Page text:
This week the world lost Steve Jobs. Most of social media has sparked like wildfire with folks sharing how he has touched their lives, inspired them and made the world a better place.
And some are questioning how he chose to spend his time. For some reason it is really hitting a chord with me. Mostly likely because the posts I have read are in reference to the time he “chose” to spend away from his children at the office, with a publicist or in some other place and I wonder how folks can know this.
But that’s not really what’s got my knickers in a knot.
I have a dead dad. Yep he died before any of us were ready for him to at 62.
My dad worked long long hours far away from his family at times. He did this because he was raised to believe that as a man he was to provide for his family. And providing meant working and making money. He did not have any role models from his growing up to show him any different way of being a man. There were not any fathers in his line of work putting parenthood before “getting the job done.” My dad did hit the soccer field and baseball field as both coach and cheer leader when time permitted. My dad did kiss each of us goodbye every morning that is was possible before heading out the door to work (even when I was in college).
As time does it marched on and we my father’s children began to form in to our own people. In doing this we stood to provide examples of others ways of being in the world. My father was open to listening, watching and learning. And in doing so his soul got to stretching so that when he met his grandchildren he knew that children were for playing with. That is just what he did with each of his four grandchildren.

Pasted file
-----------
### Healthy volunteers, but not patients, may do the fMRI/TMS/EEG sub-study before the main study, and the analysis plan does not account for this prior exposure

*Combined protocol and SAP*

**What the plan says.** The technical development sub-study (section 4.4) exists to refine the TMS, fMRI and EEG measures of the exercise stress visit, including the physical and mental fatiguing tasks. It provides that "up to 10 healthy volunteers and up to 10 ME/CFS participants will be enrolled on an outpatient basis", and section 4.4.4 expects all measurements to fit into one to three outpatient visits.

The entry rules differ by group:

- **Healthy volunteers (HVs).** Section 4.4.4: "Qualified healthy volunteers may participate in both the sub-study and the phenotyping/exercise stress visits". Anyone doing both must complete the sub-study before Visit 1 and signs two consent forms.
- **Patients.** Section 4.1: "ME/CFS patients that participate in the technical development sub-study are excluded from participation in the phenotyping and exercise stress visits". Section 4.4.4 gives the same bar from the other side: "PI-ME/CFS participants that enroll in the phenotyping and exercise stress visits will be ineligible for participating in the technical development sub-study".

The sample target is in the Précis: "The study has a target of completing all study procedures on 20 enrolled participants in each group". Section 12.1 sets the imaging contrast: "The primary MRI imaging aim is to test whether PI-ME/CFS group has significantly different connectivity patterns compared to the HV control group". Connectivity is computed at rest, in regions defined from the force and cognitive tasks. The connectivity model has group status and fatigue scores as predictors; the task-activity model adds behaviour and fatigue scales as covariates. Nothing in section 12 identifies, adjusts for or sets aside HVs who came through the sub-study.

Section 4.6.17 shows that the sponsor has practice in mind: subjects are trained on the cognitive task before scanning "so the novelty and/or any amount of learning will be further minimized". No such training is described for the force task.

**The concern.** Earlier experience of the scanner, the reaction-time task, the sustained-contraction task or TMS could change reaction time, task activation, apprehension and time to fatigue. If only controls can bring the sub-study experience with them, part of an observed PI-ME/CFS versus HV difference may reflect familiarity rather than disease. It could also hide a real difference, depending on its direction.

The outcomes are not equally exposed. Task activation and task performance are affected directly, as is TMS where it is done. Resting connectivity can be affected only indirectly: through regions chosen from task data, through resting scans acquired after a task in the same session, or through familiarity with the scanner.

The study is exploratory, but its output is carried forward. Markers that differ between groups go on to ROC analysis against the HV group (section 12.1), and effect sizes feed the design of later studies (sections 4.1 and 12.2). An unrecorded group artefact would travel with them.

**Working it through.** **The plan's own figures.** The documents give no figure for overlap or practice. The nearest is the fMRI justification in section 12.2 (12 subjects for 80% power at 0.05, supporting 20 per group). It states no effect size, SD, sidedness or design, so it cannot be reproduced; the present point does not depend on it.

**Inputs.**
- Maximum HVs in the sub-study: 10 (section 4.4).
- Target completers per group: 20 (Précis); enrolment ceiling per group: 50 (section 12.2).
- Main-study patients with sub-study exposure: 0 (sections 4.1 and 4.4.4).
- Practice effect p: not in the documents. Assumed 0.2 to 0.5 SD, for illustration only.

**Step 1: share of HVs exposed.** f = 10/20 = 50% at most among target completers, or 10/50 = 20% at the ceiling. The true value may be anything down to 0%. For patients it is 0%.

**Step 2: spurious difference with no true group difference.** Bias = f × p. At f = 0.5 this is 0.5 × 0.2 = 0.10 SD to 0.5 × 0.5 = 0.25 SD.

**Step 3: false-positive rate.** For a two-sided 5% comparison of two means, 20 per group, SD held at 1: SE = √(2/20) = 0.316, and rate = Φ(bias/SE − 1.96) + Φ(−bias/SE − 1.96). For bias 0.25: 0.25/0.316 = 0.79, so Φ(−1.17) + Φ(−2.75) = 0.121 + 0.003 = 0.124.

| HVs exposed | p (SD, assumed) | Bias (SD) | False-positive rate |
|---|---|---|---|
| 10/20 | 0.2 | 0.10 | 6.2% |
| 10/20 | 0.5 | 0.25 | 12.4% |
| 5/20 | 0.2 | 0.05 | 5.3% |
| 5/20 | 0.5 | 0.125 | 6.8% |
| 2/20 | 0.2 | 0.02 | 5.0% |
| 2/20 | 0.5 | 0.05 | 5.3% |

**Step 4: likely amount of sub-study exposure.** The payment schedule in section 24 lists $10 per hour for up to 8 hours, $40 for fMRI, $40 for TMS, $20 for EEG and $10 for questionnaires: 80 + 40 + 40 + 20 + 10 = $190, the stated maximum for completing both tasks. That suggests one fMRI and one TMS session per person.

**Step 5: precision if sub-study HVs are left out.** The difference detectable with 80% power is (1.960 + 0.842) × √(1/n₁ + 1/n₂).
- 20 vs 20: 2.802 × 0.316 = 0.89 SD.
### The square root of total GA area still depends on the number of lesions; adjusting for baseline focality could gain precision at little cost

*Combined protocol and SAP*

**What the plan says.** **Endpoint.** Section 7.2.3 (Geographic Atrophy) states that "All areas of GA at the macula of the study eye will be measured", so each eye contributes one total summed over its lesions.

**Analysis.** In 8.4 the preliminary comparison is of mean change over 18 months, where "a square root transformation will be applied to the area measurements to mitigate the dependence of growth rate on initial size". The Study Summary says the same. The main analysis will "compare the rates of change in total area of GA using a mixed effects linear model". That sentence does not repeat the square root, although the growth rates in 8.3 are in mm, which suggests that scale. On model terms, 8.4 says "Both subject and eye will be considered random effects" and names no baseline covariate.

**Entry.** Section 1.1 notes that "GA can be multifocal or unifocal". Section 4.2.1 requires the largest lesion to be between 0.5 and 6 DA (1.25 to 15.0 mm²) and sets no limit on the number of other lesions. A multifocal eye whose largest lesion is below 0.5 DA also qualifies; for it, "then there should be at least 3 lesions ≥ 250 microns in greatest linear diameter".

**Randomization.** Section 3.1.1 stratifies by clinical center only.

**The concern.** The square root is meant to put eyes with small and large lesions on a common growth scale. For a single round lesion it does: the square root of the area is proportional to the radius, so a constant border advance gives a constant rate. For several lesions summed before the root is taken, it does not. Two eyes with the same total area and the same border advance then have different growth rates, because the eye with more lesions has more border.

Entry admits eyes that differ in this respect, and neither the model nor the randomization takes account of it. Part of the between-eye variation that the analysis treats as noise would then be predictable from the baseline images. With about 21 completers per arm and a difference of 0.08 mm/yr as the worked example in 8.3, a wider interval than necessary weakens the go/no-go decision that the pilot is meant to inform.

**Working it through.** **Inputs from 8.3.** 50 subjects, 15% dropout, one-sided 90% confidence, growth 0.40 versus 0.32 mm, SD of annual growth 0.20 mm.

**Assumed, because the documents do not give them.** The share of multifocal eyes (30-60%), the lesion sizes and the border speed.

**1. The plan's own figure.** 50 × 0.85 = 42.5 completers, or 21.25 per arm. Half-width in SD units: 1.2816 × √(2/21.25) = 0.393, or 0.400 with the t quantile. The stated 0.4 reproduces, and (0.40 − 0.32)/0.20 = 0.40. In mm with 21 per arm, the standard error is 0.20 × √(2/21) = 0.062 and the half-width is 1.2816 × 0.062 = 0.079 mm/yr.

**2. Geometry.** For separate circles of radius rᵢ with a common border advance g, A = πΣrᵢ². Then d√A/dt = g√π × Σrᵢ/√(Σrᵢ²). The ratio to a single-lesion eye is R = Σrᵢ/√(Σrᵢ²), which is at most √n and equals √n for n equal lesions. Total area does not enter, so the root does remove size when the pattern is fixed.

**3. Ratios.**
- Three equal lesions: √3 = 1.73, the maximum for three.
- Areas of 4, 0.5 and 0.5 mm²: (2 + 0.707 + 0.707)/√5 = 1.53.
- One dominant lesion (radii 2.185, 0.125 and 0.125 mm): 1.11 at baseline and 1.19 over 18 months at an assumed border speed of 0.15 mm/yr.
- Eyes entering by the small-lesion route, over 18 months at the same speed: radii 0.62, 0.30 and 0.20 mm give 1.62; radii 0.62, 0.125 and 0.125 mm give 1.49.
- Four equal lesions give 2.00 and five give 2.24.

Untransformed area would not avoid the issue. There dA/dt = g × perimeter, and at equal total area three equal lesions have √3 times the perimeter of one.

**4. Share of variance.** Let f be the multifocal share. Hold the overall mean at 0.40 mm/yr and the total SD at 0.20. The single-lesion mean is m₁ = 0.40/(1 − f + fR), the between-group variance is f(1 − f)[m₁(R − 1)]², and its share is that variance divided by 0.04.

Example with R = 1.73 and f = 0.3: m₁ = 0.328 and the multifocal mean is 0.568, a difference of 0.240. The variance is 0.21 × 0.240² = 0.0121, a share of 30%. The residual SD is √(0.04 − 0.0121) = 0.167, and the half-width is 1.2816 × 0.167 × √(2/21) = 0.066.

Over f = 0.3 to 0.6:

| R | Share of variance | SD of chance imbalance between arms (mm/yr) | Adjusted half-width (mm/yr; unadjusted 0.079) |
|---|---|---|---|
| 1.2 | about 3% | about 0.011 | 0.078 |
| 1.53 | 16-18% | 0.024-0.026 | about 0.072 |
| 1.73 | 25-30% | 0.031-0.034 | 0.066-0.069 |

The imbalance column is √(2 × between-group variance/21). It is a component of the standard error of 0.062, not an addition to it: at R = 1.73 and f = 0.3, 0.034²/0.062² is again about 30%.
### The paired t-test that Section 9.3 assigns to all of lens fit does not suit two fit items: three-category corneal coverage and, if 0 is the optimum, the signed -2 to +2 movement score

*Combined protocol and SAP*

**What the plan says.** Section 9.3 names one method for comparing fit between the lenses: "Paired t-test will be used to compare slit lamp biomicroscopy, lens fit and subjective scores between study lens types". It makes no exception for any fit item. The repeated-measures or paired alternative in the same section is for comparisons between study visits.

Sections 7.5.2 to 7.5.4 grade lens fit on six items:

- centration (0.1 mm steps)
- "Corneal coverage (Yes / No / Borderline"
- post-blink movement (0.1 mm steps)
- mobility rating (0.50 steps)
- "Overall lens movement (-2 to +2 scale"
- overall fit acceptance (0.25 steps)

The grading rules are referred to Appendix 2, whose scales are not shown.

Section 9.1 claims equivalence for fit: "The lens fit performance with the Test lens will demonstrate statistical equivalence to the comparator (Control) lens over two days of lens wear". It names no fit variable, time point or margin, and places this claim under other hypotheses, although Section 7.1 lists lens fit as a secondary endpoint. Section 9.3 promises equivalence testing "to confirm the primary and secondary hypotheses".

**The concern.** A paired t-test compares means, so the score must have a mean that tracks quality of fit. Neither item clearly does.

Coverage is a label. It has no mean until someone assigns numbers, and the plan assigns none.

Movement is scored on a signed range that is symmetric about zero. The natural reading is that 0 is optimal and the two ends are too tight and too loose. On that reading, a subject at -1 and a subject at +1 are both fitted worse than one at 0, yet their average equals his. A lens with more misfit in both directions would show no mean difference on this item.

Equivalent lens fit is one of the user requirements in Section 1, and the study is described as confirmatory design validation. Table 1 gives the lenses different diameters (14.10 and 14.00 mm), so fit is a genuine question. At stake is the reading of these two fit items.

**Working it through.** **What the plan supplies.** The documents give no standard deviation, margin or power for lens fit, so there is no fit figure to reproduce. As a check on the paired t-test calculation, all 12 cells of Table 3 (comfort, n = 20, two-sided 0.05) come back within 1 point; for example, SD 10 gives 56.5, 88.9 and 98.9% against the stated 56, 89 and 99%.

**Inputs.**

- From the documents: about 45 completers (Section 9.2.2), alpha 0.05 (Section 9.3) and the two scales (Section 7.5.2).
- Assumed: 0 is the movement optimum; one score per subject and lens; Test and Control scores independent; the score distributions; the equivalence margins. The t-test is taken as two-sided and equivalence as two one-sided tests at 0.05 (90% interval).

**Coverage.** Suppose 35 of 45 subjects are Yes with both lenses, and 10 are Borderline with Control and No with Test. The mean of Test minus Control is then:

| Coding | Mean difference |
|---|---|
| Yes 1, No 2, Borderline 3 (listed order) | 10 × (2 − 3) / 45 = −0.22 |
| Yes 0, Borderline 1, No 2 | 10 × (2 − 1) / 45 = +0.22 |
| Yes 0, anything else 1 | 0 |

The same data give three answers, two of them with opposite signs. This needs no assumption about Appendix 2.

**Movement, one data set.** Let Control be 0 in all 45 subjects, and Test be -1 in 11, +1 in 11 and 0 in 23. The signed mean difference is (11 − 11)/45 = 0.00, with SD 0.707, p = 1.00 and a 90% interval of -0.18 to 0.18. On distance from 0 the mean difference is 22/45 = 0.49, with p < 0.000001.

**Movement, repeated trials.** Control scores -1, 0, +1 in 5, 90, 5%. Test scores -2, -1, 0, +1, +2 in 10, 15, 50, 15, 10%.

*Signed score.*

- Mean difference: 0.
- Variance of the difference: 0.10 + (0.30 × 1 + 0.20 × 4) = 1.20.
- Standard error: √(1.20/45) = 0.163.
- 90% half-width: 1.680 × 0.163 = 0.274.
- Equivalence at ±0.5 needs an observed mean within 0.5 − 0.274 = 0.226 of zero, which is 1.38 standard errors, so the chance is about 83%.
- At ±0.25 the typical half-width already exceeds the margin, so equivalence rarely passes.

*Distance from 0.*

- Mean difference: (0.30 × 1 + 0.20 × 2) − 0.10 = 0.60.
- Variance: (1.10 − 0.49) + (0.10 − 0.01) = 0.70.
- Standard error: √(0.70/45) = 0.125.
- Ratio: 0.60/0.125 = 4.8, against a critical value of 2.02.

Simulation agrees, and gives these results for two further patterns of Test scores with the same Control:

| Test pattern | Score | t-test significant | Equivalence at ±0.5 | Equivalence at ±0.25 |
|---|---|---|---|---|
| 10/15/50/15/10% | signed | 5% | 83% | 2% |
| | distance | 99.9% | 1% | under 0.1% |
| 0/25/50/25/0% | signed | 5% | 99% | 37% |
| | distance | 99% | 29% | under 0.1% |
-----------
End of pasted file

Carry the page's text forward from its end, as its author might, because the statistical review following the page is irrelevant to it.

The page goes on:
When death faced my father I was lucky to be near for his final month of life. We sang in a choir together (his first ever). In the car rides to and from those few practices and performances I got to hear quiet exhales of regrets randomly released from my father’s mind.
“I guess not in this lifetime”
“Maybe next time around”
“If I could I would have”
They were not offered as topics of conversation but as after thoughts spoken in a lower tone then usual.
This is what triggers me when reading “I wanted my kids to know me…I wasn’t always there for them, and I wanted them to know why and to understand what I did.” ~ Steve Jobs
And then seeing people’s response about his “poor kids” or “how sad”. Because this was a comment made by a man starring death in the face. Noticing everything he was not going to get a chance to have, witness or do with his children. And cause I have never stared death in the face I can’t imagine what I might say in the very similar position.
The missing piece to the quote I think is his children may have a very different idea of how their dad was in relationship to them. Me looking in from the outside could never possibly pretend to know.
I can tell you. That when my father regretted working away for long hours, I cherished the kiss on my forehead. I even pretended to be asleep some mornings to make sure he would sneak in and kiss me goodbye. I adored the reflections my father had that lead him to get down on his knees and play with rocks with my son. I have a bank full of memories of my father. Some of them have him fully present, others have him rough around the edges and doing the best he could with the skill set he had.
But at the end of the day my dad is dead. It’s up to me to keep on living and loving him for just exactly who who he was flaws and all. Or spend a lifetime wishing for something I can’t have.
Which leaves me to say “Steve, job well done, flaws and all may you rest in peace.”